At least she’s not the only one sick. The whole fam got hit pretty bad the last few days — me being the last. Damn, I thought taking care of two kids was challenging enough; try throwing in lethargy, sniffling that startles Yuki awake, and being too weak to hold a 14 lb baby for long stretches.

Luckily, it’s been a rather uneventful week so far at the PDX Dad household.

That’s to change rather quickly.

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Indian Day Pow Wow 9/26/08

For all the PDX-Area Parents…

Tomorrow, Friday 9/26, at the Pioneer Courhouse Square, the Northwest Portland Area Indian Health Board (NHAIHB) will celebrate American Indian Day by holding a powwow. This is from their announcement:

Portland, OR — The Northwest Portland Area Indian Health Board (NPAIHB) and other local area American Indian organizations will be hosting an American Indian Day Celebration at the Pioneer Courthouse Square in downtown Portland on Friday, September 26, 2008.  The event will be a celebration of American Indian cultures and is intended to raise the level of awareness concerning the challenges that American Indian people continue to face in this country. The event is free and open to the public. The event will be held from 2:00 p.m. to 8:00 p.m. and will include Northwest Tribal leaders, Indian advocates, drum groups, dancers, and arts and crafts vendors who will share their talents and experiences with the Portland community.

Looks like it should be fun and informational, and there will be booths and a press conference for those of us who are politically active.

Homeschool Science – Fives Senses – Portland Style

Fae and I took part of the school day today to explore downtown. We spent the morning on her Math unit assessment, and playing with her Phonics materials that just arrived today (only 3 weeks late). After, we set out for downtown to do our Science class on the “five senses.”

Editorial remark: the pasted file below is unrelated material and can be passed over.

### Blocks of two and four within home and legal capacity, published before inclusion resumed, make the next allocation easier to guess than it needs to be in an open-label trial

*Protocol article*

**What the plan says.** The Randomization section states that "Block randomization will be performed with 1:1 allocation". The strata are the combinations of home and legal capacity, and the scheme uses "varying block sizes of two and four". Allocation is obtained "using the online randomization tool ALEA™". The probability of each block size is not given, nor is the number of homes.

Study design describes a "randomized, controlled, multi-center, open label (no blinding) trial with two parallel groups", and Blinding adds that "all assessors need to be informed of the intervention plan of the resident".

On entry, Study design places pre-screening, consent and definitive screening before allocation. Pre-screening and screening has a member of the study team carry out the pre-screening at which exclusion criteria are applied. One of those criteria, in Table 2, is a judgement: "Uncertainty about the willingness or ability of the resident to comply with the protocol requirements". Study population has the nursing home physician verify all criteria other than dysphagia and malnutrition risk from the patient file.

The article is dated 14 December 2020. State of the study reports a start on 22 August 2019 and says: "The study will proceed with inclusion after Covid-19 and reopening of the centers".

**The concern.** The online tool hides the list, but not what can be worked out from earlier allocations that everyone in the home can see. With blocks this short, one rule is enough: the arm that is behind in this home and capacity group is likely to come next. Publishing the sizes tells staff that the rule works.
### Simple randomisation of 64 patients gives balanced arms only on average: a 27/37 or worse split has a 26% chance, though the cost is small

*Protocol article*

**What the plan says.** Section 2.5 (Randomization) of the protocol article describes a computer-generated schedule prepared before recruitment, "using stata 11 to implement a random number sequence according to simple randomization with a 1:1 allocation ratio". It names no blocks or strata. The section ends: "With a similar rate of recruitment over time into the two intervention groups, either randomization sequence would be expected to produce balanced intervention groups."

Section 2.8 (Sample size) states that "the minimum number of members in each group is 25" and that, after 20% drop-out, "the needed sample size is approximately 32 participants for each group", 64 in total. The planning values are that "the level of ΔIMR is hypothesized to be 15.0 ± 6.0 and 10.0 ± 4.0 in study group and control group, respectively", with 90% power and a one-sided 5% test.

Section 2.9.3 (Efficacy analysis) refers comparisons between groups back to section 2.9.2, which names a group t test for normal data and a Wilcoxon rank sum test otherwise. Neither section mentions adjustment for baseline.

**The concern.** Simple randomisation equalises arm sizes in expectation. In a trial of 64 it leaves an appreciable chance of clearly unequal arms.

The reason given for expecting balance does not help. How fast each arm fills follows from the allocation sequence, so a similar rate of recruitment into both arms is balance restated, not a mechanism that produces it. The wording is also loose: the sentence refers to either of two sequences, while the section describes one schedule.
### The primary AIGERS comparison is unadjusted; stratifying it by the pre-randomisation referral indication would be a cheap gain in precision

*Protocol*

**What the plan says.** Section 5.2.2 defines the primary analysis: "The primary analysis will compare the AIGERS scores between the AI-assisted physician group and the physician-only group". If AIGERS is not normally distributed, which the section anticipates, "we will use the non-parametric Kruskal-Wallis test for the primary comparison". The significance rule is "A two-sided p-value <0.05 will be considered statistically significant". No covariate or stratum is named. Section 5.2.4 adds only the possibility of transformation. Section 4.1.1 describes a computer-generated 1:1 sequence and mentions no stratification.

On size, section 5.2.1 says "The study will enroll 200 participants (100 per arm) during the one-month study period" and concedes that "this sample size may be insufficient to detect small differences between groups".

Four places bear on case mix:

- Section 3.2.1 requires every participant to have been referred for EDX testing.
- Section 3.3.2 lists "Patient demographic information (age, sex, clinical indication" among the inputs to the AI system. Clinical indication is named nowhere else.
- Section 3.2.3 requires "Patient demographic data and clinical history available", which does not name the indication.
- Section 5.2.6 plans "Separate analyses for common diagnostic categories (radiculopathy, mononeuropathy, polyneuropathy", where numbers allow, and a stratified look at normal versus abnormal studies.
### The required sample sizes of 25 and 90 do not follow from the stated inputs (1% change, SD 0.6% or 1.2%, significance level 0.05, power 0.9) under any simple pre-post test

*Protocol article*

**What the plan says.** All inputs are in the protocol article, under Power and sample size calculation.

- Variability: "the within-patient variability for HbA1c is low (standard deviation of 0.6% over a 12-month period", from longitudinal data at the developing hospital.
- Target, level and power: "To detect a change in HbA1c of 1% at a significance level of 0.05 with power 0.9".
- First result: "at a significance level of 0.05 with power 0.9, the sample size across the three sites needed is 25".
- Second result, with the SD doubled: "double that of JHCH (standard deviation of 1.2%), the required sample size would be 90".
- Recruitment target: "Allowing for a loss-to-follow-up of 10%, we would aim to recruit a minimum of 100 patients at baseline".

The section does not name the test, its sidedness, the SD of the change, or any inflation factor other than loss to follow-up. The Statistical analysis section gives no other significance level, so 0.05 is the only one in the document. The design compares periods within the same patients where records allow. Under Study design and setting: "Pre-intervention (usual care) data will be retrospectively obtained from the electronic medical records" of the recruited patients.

With camera in hand, and adventure in our hearts, we took to the streets of Portland. Our mission was to photojournal different things to represent the five senses. I created a scavenger hunt of sorts, a rather simple one. Fae seemed to enjoy herself, and was really into getting down and taking pictures.

All of the picture ideas are hers. Most of the actual holding of the camera was done by me, but the final composition of the pictures was Fae’s. Below the cut is the assignment, and the photos we took.

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Finnish School Tragedy, Questioning School Safety in America.

Yet another college student goes on a rampage, killing 10 people then himself. This time, the shooting is in Kauhajoki, Finland. Sadly, local police had already picked up the student, Matti Juhani Saari, for suspicious activity when he posted a rather violent video on YouTube of his target practice. I won’t post Saari’s video, but here’s a video of the BBC reporting the tragedy:

One of our biggest worries about Fae in public schools is the safety. We keep hearing about school shootings, first-graders with knives, third-grade gang-bangers, etc. Granted, statistically, there’s a greater change of being hurt within five miles of home in a car accident, but still, the seemingly nightly news reports of our “schools in crisis” cast a pall on the prospect of our little five-year-old being safe.

Kiki and I still greatly worry about Fae being exposed to all kinds of elements at such an early age. However, I’m not too concerned with school shootings.